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athletes.11 (Klempner Decl. ¶¶ 15-18; 20-24); NHL v. NHLPA, 789 F. Supp. at 295 (“It is certainly no secret to these parties, to this Court, or to the average eight-year-old sports fan that antitrust issues exist in professional sports.”)). Statements of the mere existence of an obvious legal right cannot turn hypothetical disputes into Article III cases. This would be true even if many of the alleged statements were not made by non-parties to this litigation and did not postdate the filing of the Complaint.12 Moreover, none of the proffered evidence supports the claim that de-unionization or antitrust litigation will ever happen, let alone soon. Whereas the Complaint alleges threats only in the “weeks and months” leading up to the expiration of the CBA (Compl. ¶ 38), the NBA’s declarations are a grab bag of newspaper and industry articles containing alleged statements made as far back as two and a half years ago. (E.g., Silver Decl. ¶¶ 5, 6, 9.) These stale statements not only contradict the NBA’s complaint allegations, they are not probative evidence of a sufficiently immediate controversy when the Complaint was filed in August 2011. More NBA evidence demonstrating the hypothetical tenor of the dispute is the Buchanan Declaration (¶¶ 3, 9-14), which confirms that the NBPA has never disclaimed and that the only time decertification was attempted, it was defeated by the NBPA. (See also Klempner Decl. ¶¶ 3, 7, 10, 12, 27.) This declaration also puts into perspective the NBPA’s collection of authorization (Silver Decl. ¶¶ 6, 9, 23 (Mr. Kessler discussing the “option to decertify” and stating disclaimer is “an option”); ¶ 10 (Mr. Hunter stating that “[d]ecertifiation is just one of the options that the union [has]” and “[w]hen you look at what your options are, you’ve got to look at everything”); ¶¶ 10, 12 (NBPA Secretary-Treasurer Jones stating decertification is “one of the options” and referring to disclaimer as an “option”); ¶ 12 (NBPA player representative Hawes stating that decertification “is an option”); ¶¶ 16, 18 (NBPA player representative Tolliver referring to disclaimer as “an option”) (emphases added throughout).) 12 Only two of the thirteen named player-defendants are mentioned in the NBA’s declarations (Messrs. Fisher and Jones), and the statements attributed to them also explain that disclaimer is merely a “potential realit[y]” or, in other words, an “option.” (Silver Decl. ¶¶ 5, 10, 12.) And, the NBA’s “evidence” regarding post-filing statements (id. ¶¶ 26-28) is irrelevant. Textron Lycoming Reciprocating Engine Div., Avco Corp. v. United Auto., Aerospace & Agric. Implement Workers of Am., 523 U.S. 653, 660 (1998).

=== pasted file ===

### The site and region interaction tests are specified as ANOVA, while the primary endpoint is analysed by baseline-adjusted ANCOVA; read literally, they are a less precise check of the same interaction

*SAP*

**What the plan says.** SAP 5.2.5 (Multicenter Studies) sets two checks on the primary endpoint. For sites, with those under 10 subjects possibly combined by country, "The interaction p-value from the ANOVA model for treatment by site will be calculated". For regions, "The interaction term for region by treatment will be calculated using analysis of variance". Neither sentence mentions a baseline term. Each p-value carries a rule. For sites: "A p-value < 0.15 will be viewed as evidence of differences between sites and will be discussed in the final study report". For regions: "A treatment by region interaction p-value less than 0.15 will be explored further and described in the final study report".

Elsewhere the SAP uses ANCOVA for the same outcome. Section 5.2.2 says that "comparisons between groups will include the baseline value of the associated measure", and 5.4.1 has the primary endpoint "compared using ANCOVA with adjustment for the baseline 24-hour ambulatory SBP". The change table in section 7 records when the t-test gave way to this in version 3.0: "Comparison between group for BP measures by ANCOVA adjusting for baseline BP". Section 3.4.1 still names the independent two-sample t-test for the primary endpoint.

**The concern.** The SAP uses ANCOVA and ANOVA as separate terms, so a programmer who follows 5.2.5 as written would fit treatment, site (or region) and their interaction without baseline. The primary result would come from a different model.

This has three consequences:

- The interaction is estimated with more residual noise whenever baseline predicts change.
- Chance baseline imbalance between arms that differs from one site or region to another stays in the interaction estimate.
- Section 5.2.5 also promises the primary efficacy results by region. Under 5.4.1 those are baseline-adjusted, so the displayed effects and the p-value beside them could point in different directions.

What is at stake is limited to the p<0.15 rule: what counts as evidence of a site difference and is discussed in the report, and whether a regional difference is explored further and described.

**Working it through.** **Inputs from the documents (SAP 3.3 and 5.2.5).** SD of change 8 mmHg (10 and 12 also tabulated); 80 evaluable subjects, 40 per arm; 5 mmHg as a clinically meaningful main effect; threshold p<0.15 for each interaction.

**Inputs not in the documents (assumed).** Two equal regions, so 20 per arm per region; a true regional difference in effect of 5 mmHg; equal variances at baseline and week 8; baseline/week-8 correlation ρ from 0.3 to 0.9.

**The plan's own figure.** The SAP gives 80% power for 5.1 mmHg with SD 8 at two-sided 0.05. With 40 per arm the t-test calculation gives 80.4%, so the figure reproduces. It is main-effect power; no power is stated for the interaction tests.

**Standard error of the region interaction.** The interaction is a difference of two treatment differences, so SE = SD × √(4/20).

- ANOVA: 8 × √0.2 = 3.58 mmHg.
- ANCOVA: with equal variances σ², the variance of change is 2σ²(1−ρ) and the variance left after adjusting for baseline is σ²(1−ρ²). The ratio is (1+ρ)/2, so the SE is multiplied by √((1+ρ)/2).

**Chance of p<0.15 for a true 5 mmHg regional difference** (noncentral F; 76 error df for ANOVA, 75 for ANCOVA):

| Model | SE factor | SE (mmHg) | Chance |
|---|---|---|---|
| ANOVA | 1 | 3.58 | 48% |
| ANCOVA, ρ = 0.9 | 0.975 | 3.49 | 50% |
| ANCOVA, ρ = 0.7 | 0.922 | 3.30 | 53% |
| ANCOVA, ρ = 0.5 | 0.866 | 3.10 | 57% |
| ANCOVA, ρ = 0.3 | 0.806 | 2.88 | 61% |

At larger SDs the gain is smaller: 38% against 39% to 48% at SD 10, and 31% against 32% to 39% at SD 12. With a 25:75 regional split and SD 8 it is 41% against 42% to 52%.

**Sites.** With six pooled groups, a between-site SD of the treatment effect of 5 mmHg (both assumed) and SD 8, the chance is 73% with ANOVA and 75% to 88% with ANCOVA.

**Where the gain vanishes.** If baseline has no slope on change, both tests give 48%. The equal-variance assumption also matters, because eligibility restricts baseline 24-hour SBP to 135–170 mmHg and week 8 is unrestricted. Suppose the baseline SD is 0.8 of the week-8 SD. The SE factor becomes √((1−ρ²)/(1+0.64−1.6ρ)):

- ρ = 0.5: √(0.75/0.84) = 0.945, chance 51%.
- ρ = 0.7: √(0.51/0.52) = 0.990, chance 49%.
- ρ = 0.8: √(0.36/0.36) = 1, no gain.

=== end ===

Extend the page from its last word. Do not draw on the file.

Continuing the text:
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forms, which it has done before without disclaimer or antitrust litigation ensuing (Mot. at 20), and that the NBA’s characterizations of the litigation history between the parties is vastly overblown. (Buchanan Decl. ¶¶ 5-8 (attesting to just five antitrust lawsuits between the NBA and NBA players in over forty years – one commenced by the NBA, none commenced by the NBPA, only one supported by the NBPA, and no antitrust litigation at all in sixteen years); Klempner Decl. ¶¶ 5-7.)13 The NBA is so lacking in evidence of a justiciable case between these parties that it relies on the litigation history of other parties – the NFL and NFL players. (Buchanan Decl. ¶¶ 21-23.) This desperate argument fails both as a matter of law and fact. See Prasco, LLC v. Medicis Pharm. Corp., 537 F.3d 1329, 1341 (Fed. Cir. 2008) (case cited by NBA holding that “the prior suit has no relevance” to justiciability because “[defendant] was not a party to” it); (Klempner Decl. ¶ 34) (NFL players disclaimed and sued before the lockout even began).) CONCLUSION The NBA has not met its burden to establish subject matter jurisdiction and the Complaint should be dismissed either as a matter of law or fact under Rule 12 (b)(1). Dated: October 19, 2011 New York, New York

Evan Glassman Alexis A. Hunter 750 Seventh Avenue, Suite 1800 New York, New York 10019
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/s/ Jeffrey L. Kessler Jeffrey L. Kessler David G. Feher David L. Greenspan

The NBA’s authorities concerning the significance of parties’ litigation histories are also grossly inapposite. (See, e.g., Opp’n at 13-14 (citing, e.g., Kos Pharms., Inc. v. Barr Labs., Inc., 242 F. Supp. 2d 311, 315 (S.D.N.Y. 2003) (plaintiff brought three related patent actions against defendant in eight months); In re Casino de Monaco Trademark Litig., No. 07 Civ. 4802, 2010 WL 1375395, at *9 (S.D.N.Y. Mar. 31, 2010) (“aggressive litigation strategy” demonstrated in parties’ three year ongoing litigation); D2L Ltd. v. Blackboard, Inc., 671 F. Supp. 2d 768, 773 (D. Md. 2009) (defendant filed three lawsuits and one complaint against plaintiff over three year period regarding same patent technology).)

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Telephone: (212) 506-3900 Facsimile: (212) 506-3950 eglassman@steptoe.com ahunter@steptoe.com Lawrence A. Katz (admitted pro hac vice) Steven D. Wheeless (admitted pro hac vice) 201 E. Washington Street, Suite 1600 Phoenix, AZ 85004 Telephone: (602) 257-5200 Facsimile: (602) 257-5299 lkatz@steptoe.com swheeless@steptoe.com James F. Hibey (admitted pro hac vice) 1330 Connecticut Avenue, N.W. Washington, D.C. 20036 Telephone: (202) 429-3000 Facsimile: (202) 429-3902 jhibey@steptoe.com STEPTOE & JOHNSON LLP

DEWEY & LEBOEUF LLP 1301 Avenue of the Americas New York, New York 10019 Telephone: (212) 259-8050 Facsimile: (212) 259-6333 jkessler@dl.com dfeher@dl.com dgreenspan@dl.com